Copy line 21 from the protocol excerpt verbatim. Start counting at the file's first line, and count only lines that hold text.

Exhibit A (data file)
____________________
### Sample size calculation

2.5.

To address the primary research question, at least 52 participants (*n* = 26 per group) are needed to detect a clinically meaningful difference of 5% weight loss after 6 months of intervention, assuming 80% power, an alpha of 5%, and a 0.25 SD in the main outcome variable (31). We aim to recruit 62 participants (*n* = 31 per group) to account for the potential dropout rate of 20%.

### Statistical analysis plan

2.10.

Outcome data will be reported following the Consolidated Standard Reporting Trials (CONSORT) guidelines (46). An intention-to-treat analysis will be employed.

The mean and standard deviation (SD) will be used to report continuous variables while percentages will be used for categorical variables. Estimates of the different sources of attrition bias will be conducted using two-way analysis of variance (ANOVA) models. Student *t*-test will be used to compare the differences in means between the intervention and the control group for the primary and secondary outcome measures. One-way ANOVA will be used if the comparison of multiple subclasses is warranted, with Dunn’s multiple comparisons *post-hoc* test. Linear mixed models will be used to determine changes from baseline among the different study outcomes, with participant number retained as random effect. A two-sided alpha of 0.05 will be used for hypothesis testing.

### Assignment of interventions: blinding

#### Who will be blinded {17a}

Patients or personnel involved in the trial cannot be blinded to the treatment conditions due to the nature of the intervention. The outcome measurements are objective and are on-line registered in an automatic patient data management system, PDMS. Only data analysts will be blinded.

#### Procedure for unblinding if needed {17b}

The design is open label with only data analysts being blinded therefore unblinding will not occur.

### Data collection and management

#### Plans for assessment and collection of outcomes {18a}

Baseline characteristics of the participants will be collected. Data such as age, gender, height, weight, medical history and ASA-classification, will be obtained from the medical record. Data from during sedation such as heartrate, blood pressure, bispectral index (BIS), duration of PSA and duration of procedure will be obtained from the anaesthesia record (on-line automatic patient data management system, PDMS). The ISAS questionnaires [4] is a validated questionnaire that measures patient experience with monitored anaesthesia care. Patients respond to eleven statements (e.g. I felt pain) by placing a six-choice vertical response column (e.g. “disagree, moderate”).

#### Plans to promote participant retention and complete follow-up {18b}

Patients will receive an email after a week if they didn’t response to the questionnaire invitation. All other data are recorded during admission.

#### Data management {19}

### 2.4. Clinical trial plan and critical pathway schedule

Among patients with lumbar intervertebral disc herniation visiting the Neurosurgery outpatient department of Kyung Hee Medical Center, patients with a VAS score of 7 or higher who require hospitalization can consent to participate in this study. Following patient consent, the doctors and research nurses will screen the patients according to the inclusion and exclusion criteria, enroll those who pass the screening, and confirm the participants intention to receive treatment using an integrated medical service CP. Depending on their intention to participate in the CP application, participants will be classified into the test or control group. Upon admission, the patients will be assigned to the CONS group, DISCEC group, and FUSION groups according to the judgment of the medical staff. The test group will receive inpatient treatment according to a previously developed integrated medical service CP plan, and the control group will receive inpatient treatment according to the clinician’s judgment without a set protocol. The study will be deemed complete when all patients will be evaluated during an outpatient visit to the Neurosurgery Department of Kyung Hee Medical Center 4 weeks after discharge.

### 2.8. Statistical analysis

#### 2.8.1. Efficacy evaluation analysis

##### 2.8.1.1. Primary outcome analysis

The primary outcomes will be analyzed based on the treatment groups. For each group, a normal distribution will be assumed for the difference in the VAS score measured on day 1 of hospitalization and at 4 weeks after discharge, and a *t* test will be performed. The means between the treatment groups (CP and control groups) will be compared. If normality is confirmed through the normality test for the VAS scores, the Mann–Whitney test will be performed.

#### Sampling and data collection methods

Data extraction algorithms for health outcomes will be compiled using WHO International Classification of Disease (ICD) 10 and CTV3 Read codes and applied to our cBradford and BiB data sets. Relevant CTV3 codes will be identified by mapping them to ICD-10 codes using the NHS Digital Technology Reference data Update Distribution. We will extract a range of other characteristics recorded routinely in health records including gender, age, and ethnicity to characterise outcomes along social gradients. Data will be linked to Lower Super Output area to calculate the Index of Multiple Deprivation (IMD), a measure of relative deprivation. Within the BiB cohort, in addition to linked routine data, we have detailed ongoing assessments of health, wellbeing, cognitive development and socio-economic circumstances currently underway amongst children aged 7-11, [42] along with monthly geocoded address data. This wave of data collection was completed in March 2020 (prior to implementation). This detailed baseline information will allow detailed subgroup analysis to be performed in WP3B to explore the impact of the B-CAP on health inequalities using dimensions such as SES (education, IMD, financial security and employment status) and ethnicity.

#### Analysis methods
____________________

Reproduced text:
### 2.8. Statistical analysis